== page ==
Also consistent with my hypothesis is all this business about the missing Weapons of Mass Destruction (WMDs). Clearly, the US ruling elite wanted the world to think that it didn't have a good reason to attack Iraq. Why do I say this? Because when the US ruling elite attacked Serbia, it had no problem mobilizing the Western press to allege that the Serbs were committing a genocide against ethnic Albanians in Kosovo, even though no such genocide took place. The official figures of NATO and The Hague Tribunal show that, contrary to NATO's claims of 100,000 and then 500,000 Albanian civilians supposedly murdered by the Serbian forces, not a single Albanian civilian murdered by Serbian forces was ever produced, despite NATO's complete military control over Kosovo, and despite the forensic investigators being hirelings of NATO's Hague Tribunal.[4c] You read correctly: not one body. Hence, there is simply no evidence to support the NATO allegations of Serbian massacres of Albanian civilians in Kosovo. In sharp contrast, evidence is not lacking for murders of innocent Serbs and Albanians by the US-supported KLA (Kosovo Liberation Army), and by the NATO bombs themselves (consult the above footnote). But where is the scandal in the media about how the public was lied to in order to justify a war against the Serbs? Nowhere to be seen. The media covered for NATO in Kosovo.

What follows?

If the Western mass media can make up a genocide that didn't happen in Kosovo, and cover up the slaughters of Serbs that did happen, in order to make it look like NATO had a good reason to attack Serbia, then it can make up WMDs in Iraq, even if they weren't there. But the media told us instead that the government had lied about WMDs, and the government went out of its way to look guilty, so it appears that the US ruling elite wants its controlled media generating the impression that there was no good reason to attack Iraq. This has two main practical effects. The first is to make the US ruling elite appear to be directing gratuitous violence against Muslims, which will feed anti-Americanism and in consequence make the job of recruitment into Islamist terrorist organizations easier. The second is to feed domestic opposition in the US to the war on Iraq, allowing the US ruling elite to appear as if it will be reluctantly pulling out, under public pressure, deploring all the time in its official statements the mess that it will be leaving behind. But this mess is what it really wants: for Iran to swallow up Iraq.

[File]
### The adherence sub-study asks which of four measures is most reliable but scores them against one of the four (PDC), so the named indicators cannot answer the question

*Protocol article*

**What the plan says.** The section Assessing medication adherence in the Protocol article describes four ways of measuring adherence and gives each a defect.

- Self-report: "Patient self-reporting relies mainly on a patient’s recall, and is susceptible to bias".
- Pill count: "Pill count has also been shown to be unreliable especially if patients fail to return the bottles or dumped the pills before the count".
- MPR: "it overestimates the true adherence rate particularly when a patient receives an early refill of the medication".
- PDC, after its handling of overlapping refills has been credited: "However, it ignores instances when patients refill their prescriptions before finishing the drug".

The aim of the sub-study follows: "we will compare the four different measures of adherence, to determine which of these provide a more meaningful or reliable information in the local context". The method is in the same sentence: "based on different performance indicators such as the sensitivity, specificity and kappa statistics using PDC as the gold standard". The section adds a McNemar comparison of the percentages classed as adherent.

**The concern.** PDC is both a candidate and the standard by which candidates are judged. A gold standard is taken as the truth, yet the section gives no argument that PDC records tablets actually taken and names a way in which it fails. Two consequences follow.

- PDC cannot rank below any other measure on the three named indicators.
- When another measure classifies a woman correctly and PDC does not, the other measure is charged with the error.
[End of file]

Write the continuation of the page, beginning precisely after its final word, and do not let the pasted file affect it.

The fact that Zalmay Khalilzad is the US official calling for a significant troop withdrawal next year is a good reason for expecting one. As Jared Israel has documented, Khalilzad is extremely powerful, and what Khalilzad says tends to get done.[5] Right after the Iran-Iraq war, for example, when Iraq ended stronger relative to Iran in 1988, Zalmay Khalilzad argued forcefully for “strengthening Iran and containing Iraq.”[6] And guess what happened? Immediately -- as the geopolitical clock ticks -- the Gulf War of 1991 followed, and it indeed destroyed Iraq, thereby strengthening, indeed, Iran’s theocratic Shiite government relative to its main rival: Iraq’s secular Baathist government. Then, for many years, US policy towards Iraq was indeed that of containment. In other words, it all happened just like Zalmay Khalilzad recommended, and consistent with the secret and illegal US arms shipments to Iran during the immediately preceding Iran-Iraq war (the 'Iran-gate' or 'Iran-Contra' scandal).

Once you adopt the hypothesis that the US ruling elite wants Iranian-style Islamist terrorism to spread westwards, it is no longer absurd that Newsweek should quote Khalilzad saying that Iran is “advancing its long-term goal of establishing [regional] domination,” even as he explains that he would like the US troops immediately withdrawn.[6a] Neither is it surprising to find Newsweek adding that “Iraqi officials are all too aware of how deeply Iran has infiltrated Baghdad.” The deed is done: Iraq belongs to Iran. All that remains is to withdraw the troops, as Khalilzad wants.

In sum, given

1) that the highly probable outcome of this US intervention will be to make Iran the regional Islamist hegemon; and

2) that this will be consistent with all previous US policy towards Iraq and Iran since 1979 (as I will aim to show),

then it is reasonable to conclude that fostering the spread of Islamist terrorism has been the real goal of Bush Jr.’s war on Iraq.

Moreover, given

1) that Muslim fundamentalism is antisemitic;